Obama, Boehner trade offers to avert ‘fiscal cliff’
WASHINGTON (AP) — In a test of divided government, President Barack Obama and House Speaker John Boehner sought an elusive compromise Tuesday to prevent economy-damaging year-end tax increases for the middle class, speaking by phone after a secretive exchange of proposals.
Details were sparse and evidence of significant progress scarcer still, although officials said the president had offered to reduce his initial demand for $1.6 trillion in higher tax revenue over a decade to $1.4 trillion.
There was no indication he was relenting on his insistence — strongly opposed by most Republicans — that tax rates rise at upper incomes.
Boehner sounded unimpressed in remarks on the House floor at midday, well before he and the president talked by phone about attempts to avert a ‘‘fiscal cliff,’’ across-the-board tax increases and cuts in defense and domestic programs that threaten to send the economy into recession.
‘‘The longer the White House slow-walks this process, the closer our economy gets to the fiscal cliff,’’ he said, declaring that Obama had yet to identify specific cuts to government benefit programs that the president would support as part of an agreement that also would raise federal tax revenue.
In rebuttal, the White House swiftly detailed numerous proposals Obama has made to cut spending, including recommendations to cull $340 million from Medicare over a decade and an additional $250 billion from other government benefit programs.
The House Democratic leader, Rep. Nancy Pelosi of California, challenged Boehner to allow a vote on the president’s proposal to extend most expiring tax cuts while letting them lapse at higher incomes.
She predicted it would gain ‘‘overwhelming approval,’’ even in the GOP-controlled House.
Two weeks before the year-end holidays, time to find agreement was short, but not prohibitively so.
‘‘I think it’s going to be extremely difficult to get it done before Christmas but it could be done,’’ said Senate Majority Leader Harry Reid.
Boehner’s office took the step — unusual in secretive talks — of announcing that Republicans ‘‘sent the White House a counter-offer that would achieve tax and entitlement reform to solve our looming debt crisis and create more American jobs.’’
Both sides say they want a deal to prevent damage to the economy, but that stated commitment has been accompanied by a fierce battle to gain the political high ground in negotiations — and the occasional comment that one side or the other would be willing to let the deadline pass without a deal unless it got acceptable terms.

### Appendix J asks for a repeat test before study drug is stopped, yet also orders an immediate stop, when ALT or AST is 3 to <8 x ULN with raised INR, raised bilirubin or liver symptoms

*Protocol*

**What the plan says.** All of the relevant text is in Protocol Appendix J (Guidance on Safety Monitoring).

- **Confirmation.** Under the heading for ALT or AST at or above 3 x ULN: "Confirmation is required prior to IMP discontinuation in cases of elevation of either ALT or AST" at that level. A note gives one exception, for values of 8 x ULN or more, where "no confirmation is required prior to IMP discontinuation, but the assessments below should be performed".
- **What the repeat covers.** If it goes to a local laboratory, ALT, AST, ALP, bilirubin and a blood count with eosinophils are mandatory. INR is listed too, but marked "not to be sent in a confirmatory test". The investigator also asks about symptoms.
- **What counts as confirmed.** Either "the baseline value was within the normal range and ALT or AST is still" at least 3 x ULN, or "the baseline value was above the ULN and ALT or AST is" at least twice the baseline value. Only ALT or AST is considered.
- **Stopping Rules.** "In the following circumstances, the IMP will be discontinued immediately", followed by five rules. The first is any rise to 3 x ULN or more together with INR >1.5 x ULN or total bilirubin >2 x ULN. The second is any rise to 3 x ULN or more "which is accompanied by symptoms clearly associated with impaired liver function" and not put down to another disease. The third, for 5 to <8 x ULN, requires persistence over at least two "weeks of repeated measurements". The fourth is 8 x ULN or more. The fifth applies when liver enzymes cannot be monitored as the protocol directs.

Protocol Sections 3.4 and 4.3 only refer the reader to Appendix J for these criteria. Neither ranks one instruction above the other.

Republicans acknowledge that Obama has an advantage in one respect, citing his re-election last month after a race in which he made higher taxes on the wealthy a centerpiece of his campaign.
At the same time, Republicans hold powerful leverage of their own, the certainty that by spring the president will be forced to ask Congress to raise the government’s borrowing authority. It was just such a threat that previously allowed them to extract $1 trillion in spending cuts from the White House and Democratic lawmakers, a situation that Obama has vowed he won’t let happen again.
In his noontime remarks on the House floor, Boehner said, ‘‘Let’s be honest. We’re broke. The plan we offered is consistent with the president’s call for a balanced approach.’’
‘‘We’re still waiting for the White House’’ to do the same,’’ added the Ohio Republican.
GOP senators across the Capitol soon echoed his remarks.
‘‘You have to ask the question, Is the president obsessed with raising taxes?’’ said Sen. John Thune of South Dakota, a member of the GOP leadership.
Referring to the president’s occasional outside-the-Beltway trips to build public support for his position, Thune said Obama was ‘‘doing a victory lap’’ after the campaign.
Senate Republican leader Mitch McConnell said GOP lawmakers are determined to overhaul benefit programs so they can ‘‘meet the demographics of the country.’’ He recently said Republicans want to curtail annual cost-of-living benefits for Social Security and other government benefits, as well as raise the age of eligibility for Medicare from 65 to 67 beginning at some point in the future.
‘‘The president seems to think that if all he talks about are taxes, and that’s all reporters write about, somehow the rest of us will magically forget that government spending is completely out of control and that he himself has been insisting on balance,’’ McConnell said on the Senate floor.
He highlighted several government programs as examples of what he said was wasteful spending.Continued...